The unanimous ruling clears up a decade of conflicting lower-court rulings, some of which suggested that workers weren’t entitled to damages as long as they received at least a portion of their wages, according to a news report in the Indianapolis Star.
In a decision written by Justice Robert Rucker, the
court wryly noted that such an interpretation would allow
employers to pay only $1 per paycheck no matter how much a
worker was owed.
Consequently, the court determined that legal disputes over the frequency and/or timing of wage payments may result in workers being awarded damages three times the amount of the unpaid wages, plus attorney fees.
Workers and labor lawyers hailed the ruling. They said employees now have a powerful tool to fight corporate shortchangers.
Suit Started By Doctor
“Hopefully, this will make things easier for everybody except employers who want to screw employees,” said Dr. Robert Steele, who filed the lawsuit involved in the ruling.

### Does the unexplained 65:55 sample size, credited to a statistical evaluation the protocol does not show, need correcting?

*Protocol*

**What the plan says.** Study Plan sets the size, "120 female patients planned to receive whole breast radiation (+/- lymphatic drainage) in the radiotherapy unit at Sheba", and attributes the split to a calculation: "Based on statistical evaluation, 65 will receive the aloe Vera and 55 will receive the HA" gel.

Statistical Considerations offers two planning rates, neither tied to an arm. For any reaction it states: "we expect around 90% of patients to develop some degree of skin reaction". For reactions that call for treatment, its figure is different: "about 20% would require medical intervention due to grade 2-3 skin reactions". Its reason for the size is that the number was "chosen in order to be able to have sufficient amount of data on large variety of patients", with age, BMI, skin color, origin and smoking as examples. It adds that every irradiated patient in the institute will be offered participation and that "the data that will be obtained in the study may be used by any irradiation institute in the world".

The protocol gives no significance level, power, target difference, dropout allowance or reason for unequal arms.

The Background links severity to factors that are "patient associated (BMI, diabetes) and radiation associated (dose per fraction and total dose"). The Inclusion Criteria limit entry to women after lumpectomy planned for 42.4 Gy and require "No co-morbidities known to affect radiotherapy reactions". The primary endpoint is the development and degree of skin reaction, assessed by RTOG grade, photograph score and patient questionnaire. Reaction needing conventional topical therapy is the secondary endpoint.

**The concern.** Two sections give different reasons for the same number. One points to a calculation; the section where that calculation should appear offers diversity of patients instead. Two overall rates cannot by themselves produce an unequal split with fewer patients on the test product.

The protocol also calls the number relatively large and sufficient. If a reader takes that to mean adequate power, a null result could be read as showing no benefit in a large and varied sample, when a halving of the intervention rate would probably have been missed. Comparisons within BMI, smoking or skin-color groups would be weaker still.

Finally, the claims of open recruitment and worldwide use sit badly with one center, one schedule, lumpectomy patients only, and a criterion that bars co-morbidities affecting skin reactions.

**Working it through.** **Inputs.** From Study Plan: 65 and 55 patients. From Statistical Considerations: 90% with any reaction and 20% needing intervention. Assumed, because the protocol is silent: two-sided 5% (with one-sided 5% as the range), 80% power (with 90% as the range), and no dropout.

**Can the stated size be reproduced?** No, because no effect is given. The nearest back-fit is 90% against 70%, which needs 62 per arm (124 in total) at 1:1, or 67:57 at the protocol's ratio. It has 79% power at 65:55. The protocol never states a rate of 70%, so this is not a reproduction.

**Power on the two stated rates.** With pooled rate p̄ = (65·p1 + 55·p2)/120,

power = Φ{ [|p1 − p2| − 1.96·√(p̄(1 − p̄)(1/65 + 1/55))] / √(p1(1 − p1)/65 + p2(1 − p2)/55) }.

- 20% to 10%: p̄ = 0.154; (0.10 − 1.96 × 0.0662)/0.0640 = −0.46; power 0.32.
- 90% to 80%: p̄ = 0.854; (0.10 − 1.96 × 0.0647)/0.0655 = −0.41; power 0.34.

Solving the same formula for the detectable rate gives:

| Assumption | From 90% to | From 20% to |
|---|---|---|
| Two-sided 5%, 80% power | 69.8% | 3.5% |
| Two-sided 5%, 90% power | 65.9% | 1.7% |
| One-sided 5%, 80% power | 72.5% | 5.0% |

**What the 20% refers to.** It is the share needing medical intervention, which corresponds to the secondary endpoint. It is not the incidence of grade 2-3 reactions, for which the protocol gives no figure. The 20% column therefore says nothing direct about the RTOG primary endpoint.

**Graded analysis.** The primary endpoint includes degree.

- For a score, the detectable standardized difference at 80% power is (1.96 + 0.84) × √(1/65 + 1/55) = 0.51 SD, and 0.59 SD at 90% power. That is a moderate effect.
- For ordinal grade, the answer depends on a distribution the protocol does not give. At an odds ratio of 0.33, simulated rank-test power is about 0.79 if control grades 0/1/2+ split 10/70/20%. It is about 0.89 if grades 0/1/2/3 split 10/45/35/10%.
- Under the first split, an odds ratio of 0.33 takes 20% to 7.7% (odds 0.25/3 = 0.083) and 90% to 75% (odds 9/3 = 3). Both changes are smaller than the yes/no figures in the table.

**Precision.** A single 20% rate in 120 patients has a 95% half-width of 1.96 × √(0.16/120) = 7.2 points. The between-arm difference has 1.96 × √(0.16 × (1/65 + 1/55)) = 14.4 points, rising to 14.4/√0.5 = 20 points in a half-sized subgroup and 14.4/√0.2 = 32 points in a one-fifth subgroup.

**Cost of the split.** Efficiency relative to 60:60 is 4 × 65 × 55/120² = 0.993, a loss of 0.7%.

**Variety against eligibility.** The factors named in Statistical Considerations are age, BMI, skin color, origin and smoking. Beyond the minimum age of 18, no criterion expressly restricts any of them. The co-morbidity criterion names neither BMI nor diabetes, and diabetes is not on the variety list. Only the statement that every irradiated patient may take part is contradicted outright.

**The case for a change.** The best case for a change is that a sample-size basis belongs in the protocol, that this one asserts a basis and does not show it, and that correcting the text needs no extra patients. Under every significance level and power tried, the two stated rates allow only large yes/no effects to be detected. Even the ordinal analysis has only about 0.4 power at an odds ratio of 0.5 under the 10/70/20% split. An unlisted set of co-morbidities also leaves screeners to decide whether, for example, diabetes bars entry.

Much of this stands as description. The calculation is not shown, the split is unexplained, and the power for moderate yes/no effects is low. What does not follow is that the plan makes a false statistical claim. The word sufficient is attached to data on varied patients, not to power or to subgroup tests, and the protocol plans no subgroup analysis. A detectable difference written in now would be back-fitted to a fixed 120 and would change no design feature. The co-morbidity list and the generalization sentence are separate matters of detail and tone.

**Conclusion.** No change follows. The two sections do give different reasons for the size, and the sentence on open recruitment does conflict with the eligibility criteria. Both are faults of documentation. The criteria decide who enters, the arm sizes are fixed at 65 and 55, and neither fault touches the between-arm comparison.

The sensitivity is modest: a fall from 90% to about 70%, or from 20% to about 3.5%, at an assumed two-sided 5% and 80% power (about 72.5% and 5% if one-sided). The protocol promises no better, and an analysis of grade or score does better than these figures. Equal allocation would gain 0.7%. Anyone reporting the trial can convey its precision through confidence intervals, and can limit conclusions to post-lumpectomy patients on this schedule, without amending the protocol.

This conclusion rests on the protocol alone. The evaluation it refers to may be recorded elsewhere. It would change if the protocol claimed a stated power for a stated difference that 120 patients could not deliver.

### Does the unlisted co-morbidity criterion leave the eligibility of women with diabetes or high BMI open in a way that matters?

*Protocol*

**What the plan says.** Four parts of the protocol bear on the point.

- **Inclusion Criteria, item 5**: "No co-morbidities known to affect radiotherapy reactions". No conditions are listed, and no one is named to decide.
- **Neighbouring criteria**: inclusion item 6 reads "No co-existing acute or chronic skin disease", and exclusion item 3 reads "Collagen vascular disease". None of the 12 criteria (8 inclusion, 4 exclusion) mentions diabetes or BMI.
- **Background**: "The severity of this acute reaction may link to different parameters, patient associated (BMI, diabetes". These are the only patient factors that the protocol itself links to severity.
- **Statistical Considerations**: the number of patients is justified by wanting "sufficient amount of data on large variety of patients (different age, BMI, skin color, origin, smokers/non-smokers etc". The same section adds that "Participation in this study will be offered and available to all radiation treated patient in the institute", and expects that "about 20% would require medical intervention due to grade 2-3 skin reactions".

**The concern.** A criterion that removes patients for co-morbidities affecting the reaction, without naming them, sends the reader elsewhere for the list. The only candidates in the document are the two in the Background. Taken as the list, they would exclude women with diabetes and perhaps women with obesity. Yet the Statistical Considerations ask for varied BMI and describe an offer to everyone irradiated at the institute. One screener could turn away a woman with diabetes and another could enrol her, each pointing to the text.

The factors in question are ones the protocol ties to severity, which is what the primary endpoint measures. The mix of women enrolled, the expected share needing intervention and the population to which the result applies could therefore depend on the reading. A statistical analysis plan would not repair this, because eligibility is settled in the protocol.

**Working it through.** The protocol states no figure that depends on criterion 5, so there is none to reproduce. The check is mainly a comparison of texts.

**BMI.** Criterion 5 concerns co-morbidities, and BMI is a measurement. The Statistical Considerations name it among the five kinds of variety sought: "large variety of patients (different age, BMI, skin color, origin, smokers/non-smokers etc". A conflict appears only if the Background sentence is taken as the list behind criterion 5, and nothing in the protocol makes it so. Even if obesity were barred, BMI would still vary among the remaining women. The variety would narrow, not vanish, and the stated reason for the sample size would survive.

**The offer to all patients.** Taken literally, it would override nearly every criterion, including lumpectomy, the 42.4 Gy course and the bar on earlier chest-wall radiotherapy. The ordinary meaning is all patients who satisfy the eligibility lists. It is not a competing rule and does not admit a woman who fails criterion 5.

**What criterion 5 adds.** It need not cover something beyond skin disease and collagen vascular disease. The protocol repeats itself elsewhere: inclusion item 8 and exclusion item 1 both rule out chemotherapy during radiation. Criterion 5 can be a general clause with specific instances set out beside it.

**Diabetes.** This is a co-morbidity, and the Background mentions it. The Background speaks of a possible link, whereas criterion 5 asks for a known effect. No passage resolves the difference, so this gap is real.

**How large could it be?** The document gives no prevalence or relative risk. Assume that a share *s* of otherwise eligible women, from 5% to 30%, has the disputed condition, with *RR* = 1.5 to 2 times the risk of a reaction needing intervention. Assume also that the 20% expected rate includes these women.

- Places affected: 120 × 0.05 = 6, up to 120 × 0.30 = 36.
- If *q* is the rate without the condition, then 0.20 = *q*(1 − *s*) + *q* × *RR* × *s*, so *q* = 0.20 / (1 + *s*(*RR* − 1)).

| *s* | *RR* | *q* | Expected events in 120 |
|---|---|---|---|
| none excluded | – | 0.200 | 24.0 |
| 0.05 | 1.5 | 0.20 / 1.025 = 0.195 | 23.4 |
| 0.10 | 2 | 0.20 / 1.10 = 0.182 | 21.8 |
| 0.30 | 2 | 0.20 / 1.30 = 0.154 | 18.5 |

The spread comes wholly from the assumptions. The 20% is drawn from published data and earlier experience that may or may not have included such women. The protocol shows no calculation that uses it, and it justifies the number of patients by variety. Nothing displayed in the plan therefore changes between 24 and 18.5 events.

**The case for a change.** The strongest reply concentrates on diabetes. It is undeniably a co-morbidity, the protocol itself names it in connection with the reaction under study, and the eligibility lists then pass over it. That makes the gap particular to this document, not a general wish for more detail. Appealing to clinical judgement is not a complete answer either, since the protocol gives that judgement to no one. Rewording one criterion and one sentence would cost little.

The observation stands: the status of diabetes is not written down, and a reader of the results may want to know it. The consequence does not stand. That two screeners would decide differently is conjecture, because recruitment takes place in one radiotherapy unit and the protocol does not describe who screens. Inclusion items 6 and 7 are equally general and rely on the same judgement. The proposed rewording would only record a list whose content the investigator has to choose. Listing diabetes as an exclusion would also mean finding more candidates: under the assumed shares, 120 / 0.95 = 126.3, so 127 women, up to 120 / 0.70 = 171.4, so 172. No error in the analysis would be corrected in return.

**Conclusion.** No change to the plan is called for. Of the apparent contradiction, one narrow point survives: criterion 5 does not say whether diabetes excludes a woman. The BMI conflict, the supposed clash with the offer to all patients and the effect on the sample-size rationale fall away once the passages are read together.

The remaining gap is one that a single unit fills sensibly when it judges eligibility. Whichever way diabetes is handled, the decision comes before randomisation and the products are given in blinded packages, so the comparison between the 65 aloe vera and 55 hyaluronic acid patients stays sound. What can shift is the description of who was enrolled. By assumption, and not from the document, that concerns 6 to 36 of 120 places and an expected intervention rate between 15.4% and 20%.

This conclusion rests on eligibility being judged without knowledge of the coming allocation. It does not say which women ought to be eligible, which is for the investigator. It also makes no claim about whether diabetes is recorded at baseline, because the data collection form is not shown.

The court ruled in his favor, determining that St. Vincent Hospital violated his employment contract and shorted him more than $280,000 over three years.
The hospital had argued that changes in federal Medicaid and Medicare rules required it in good faith to withhold part of Steele’s pay.
The ruling upheld lower-court decisions that said Steele was due triple damages in the amount of $881,349, plus attorney fees. The decision has wide implications for common laborers, the Star said.
“People who make more modest wages probably couldn’t afford to sue employers without the promise of triple damages and attorney fees,” said Bill Groth, an attorney for the Indiana State Building and Construction Trades Council told the Star. “They’d just be out of their pay.”